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75 Greatest Friends and Foes of Batman: Villains #25-21

by  in Comic News Comment

In honor of the seventy-fifth anniversary of Batman, we’re doing four straight months of polls having to do with Batman. Future installments will deal with Batman creators and stories, but this month will be about Batman’s allies and his villains.

You all voted, now here are the results (40 bad guys, 35 good guys for a total of 75)! Here is a list of all the characters revealed so far. We continue with Villains #25-21…

Enjoy!

NOTE: There’s so many images in these pieces that I’ll be breaking them up over two pages.

25. Professor Pyg

In a world of twisted Batman villains, Professor Pyg might be the most twisted of them all. Introduced by Grant Morrison and Frank Quitely in Batman and Robin #1 (although he had a cameo in Batman #666), Pyg performs awful surgeries on people…



He leads a strange group calling themselves the Circus of Strange.

He manufactures a mind-altering drug, which is how he funds his operations, but his greatest (worst?) creation are the Doll-O-Trons, they’re people that he mutilates and mind controls and gives them all matching masks and they serve him as mindless slaves. In Batman and Robin #3, he tries to turn Robin into one…



Yikes, that is one messed up bad guy.

24. Mad Hatter

The Mad Hatter, created by Bill Finger, Bob Kane, Lew Schwartz and Charles Paris, is an odd little figure in Batman history. He debuted during the Golden Age but then didn’t appear again until the 1980s (he was even replaced by another Mad Hatter for a time). It seemed like he was poised to be just a one-off villain.



It was during his return in the 1980s that the hat-obsessed Mad Hatter picked up his most famous gimmick – MIND CONTROL HATS!

By the time the 2000s rolled around, mind control in general was sort of his “thing,” like the time he controlled a third of the Gotham police force using drugged coffee and a receiver in the “Buy 10 Get One Free” coffee card…



23. The Court of Owls

Introduced by Scott Snyder, Greg Capullo and Jonathan Glapion, the Court of Owls are a secret society who tries to control Gotham from behind the scenes.

They are known by their nursery rhyme “Beware the Court of Owls, that watches all the time, ruling Gotham from a shadowed perch, behind granite and lime. They watch you at your hearth, they watch you in your bed, speak not a whispered word about them, or they’ll send The Talon for your head.”

The Talons are genetically engineered assassins that the Court recruit from circus performers (as no one tends to miss them while they’re gone and they all tend to have skill sets that would work well for being an assassin).

Like owls, their bases are “nested” inside Gotham’s most famous buildings, as Batman discovers to his great distress in an early issue of the New 52 Batman…






The Court was content in letting Batman do his thing until his plans (or more appropriately, Bruce Wayne’s plans) to re-invent Gotham City challenged their control and they decide to take him out. This being Batman, I think you know how well THAT plan turned out.

Go to the next page for #22-21!

22. Black Mask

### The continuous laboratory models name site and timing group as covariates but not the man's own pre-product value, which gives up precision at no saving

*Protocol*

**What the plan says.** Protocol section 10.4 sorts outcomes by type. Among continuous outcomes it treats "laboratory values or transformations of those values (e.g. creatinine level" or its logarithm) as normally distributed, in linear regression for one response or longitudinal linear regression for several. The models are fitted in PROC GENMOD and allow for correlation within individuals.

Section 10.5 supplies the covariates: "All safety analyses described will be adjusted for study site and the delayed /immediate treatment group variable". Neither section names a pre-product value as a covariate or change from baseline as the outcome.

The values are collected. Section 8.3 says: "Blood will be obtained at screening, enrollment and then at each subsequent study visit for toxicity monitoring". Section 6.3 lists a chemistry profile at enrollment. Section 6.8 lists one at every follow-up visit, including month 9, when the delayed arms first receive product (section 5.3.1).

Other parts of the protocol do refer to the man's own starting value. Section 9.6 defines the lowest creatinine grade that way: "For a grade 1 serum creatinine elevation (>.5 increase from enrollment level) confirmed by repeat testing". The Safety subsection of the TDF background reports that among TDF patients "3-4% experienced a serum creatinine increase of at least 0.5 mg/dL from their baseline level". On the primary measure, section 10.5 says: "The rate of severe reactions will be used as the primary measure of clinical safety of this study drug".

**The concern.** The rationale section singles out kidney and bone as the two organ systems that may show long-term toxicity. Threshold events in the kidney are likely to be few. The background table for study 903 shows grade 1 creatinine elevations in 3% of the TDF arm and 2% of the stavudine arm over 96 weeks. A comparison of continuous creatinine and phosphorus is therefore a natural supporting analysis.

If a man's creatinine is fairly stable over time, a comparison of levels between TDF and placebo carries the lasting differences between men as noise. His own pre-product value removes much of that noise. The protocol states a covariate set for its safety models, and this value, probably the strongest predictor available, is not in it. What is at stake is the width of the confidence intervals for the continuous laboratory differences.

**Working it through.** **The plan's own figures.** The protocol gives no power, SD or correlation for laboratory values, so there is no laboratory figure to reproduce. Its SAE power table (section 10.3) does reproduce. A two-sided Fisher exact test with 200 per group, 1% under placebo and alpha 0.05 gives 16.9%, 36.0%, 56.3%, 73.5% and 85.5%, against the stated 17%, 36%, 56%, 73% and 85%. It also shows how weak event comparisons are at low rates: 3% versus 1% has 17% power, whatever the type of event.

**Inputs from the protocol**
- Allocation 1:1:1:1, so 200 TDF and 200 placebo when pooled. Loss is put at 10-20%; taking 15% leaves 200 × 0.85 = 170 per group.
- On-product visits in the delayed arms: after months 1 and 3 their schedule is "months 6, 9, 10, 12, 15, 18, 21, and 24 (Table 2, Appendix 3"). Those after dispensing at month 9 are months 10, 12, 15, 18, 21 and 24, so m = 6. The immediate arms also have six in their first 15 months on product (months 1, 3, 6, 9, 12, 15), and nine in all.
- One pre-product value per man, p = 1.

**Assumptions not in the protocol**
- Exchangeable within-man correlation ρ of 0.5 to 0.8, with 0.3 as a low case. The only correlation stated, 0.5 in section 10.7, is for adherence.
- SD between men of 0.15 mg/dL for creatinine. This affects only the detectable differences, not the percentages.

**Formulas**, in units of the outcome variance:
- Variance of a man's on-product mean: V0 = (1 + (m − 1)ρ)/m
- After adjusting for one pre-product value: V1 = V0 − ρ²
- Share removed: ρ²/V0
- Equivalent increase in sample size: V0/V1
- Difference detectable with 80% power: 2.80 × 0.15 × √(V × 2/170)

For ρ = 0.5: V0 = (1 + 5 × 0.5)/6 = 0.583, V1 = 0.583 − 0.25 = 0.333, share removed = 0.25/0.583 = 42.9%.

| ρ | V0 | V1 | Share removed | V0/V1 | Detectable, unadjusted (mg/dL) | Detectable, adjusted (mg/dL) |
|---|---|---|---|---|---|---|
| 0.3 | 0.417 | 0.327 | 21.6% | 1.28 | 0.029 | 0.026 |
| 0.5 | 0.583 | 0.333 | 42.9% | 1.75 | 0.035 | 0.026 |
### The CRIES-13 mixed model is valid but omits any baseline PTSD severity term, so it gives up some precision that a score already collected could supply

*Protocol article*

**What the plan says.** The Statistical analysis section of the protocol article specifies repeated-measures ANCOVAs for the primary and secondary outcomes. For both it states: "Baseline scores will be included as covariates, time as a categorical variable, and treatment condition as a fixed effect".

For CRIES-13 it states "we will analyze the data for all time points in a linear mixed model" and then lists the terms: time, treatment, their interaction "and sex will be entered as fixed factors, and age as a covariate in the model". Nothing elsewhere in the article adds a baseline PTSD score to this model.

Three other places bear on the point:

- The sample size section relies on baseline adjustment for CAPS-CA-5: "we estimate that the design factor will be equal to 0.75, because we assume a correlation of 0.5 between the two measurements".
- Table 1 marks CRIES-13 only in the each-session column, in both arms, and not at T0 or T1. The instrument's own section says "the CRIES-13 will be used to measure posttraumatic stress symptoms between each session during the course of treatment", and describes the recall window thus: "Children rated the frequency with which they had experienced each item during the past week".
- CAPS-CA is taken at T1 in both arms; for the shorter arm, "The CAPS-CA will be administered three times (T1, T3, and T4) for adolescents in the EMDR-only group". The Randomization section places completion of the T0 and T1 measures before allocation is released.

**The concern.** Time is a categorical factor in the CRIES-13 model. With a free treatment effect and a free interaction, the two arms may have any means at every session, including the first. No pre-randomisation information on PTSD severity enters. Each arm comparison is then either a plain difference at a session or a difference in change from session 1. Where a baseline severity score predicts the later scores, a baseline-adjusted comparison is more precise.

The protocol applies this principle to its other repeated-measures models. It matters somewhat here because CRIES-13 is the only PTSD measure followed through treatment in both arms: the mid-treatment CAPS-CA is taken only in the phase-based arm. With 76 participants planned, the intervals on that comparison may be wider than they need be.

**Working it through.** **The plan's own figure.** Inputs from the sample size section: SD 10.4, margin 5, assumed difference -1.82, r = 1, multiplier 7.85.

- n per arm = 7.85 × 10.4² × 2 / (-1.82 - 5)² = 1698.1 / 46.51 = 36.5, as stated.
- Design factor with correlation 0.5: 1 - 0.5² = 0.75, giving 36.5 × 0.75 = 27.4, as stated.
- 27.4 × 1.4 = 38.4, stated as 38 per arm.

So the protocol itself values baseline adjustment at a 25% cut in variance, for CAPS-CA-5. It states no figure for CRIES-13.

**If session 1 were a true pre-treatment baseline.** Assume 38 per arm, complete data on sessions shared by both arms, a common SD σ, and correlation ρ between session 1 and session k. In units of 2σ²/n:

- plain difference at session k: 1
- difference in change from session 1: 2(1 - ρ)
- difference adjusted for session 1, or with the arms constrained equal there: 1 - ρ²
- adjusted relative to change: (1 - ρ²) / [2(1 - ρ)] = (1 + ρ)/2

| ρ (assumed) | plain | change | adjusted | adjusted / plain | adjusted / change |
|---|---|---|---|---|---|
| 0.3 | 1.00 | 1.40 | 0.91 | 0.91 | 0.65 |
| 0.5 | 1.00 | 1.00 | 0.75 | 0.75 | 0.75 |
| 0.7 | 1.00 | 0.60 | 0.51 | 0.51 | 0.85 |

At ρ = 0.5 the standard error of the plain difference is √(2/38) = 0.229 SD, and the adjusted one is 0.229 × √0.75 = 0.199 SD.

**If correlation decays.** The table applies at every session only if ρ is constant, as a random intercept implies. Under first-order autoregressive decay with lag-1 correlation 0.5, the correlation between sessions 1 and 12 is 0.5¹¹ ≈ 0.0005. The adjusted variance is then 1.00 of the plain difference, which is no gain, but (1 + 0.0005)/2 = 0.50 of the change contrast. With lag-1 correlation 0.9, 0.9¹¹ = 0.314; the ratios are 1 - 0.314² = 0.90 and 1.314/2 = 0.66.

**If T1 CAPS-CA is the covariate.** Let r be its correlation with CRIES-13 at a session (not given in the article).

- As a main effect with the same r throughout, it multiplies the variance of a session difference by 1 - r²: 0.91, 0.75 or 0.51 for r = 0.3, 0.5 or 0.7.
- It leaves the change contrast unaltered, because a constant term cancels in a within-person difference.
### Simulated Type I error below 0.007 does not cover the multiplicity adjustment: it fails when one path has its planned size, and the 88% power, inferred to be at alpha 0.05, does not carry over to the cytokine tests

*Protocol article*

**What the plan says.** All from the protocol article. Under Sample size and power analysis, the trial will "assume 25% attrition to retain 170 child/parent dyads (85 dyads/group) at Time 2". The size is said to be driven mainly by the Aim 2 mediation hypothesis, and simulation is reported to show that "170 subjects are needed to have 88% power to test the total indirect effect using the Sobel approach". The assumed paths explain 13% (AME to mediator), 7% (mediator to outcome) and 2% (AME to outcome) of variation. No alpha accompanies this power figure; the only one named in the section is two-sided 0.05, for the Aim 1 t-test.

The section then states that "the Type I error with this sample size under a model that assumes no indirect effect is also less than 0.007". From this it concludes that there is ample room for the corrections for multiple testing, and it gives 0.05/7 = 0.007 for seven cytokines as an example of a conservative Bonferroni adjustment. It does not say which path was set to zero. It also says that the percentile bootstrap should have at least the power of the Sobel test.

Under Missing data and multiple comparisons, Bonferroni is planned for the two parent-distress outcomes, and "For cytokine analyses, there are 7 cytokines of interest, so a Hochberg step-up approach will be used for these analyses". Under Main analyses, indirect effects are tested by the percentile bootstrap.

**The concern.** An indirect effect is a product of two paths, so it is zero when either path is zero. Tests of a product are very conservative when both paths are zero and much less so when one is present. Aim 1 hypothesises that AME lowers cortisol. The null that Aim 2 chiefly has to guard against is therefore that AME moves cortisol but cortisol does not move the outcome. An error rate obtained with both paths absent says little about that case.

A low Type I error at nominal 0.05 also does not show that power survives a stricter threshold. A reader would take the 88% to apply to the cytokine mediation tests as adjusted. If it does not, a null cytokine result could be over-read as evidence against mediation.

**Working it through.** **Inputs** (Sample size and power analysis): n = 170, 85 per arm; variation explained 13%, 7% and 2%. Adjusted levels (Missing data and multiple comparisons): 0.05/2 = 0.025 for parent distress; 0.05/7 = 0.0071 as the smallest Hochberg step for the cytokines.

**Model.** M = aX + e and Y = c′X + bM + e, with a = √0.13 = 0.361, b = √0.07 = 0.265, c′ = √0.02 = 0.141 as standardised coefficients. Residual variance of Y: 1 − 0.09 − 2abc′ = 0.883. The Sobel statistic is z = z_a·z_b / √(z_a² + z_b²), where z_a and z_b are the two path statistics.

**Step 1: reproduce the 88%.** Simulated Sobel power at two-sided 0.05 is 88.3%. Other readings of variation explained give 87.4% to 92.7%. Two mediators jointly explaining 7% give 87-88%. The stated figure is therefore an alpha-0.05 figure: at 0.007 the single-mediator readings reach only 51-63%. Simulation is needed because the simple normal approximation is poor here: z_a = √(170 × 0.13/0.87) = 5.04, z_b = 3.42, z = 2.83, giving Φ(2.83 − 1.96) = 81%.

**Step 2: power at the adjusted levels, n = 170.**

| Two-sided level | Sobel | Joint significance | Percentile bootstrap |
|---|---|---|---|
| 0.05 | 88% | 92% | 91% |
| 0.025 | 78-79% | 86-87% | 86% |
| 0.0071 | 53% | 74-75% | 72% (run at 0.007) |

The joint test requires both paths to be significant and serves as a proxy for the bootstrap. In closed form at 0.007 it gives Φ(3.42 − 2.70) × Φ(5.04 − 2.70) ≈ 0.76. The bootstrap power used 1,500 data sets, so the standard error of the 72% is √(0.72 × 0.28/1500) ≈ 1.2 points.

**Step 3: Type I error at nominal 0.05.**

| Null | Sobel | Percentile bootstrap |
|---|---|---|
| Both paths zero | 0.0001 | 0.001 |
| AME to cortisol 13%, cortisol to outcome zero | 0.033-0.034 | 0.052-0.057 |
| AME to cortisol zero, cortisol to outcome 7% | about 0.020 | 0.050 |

Created by Doug Moench and Tom Mandrake, Black Mask was advertised on his first appearance as being crazier than Joker and deadlier than Ra’s Al Ghul. He was also described as a villain for the 80s. Well…of those three, he WAS created in the 1980s, so we have to give them that much, right?

Seriously, though, Black Mask has a WEIRD origin. He was dropped as a baby. He was then bitten by a rabid raccoon. He was never quite the same after that (seriously? A rabid raccoon?) and when he grew to adulthood, he ends up killing his parents and taking over his father’s cosmetic company. However, his plans are awful and Wayne Industries has to step in and take control when he launches a new line of make-up that CANNOT be removed – it bonds with your face completely. Ruined, he blames Bruce Wayne and his company for his failures, as well as his own father. This leads to him making quite a discovery…





Over the years, Black Mask has been a very capable crime boss (Moench later brought him back during Moench’s 1990s run on Batman with Kelley Jones). During the War Crimes storyline, Black Mask actually seemingly KILLED Robin (Stephanie Brown). In addition, he was a major player in Ed Brubaker’s Catwoman series, with Catwoman ultimately being driven to kill Black Mask after he threatened her friends and family one too many times.

Black Mask has re-appeared in the New 52 alive and well (well, as “well” as can be expected, that is).

21. Red Hood

Serving as the second Robin, Jason Todd always felt a little out of sorts with his role as Batman’s sidekick. Eventually he began to become more and more reckless and after running afoul of the Joker, Jason lost his life to a crowbar beating and an explosion. Jason was revived in the Lazarus Pit by Ra’s Al Ghul. He returned to Gotham using an old identity of the Joker’s, the Red Hood and took on both the gangs of Gotham AND Batman before he revealed himself…






In the end, it appears as though Jason was more misguided than truly evil, and during the New 52, he has turned over a new leaf and is basically a superhero in his own right, just with his own way of doing things that differ from Batman’s.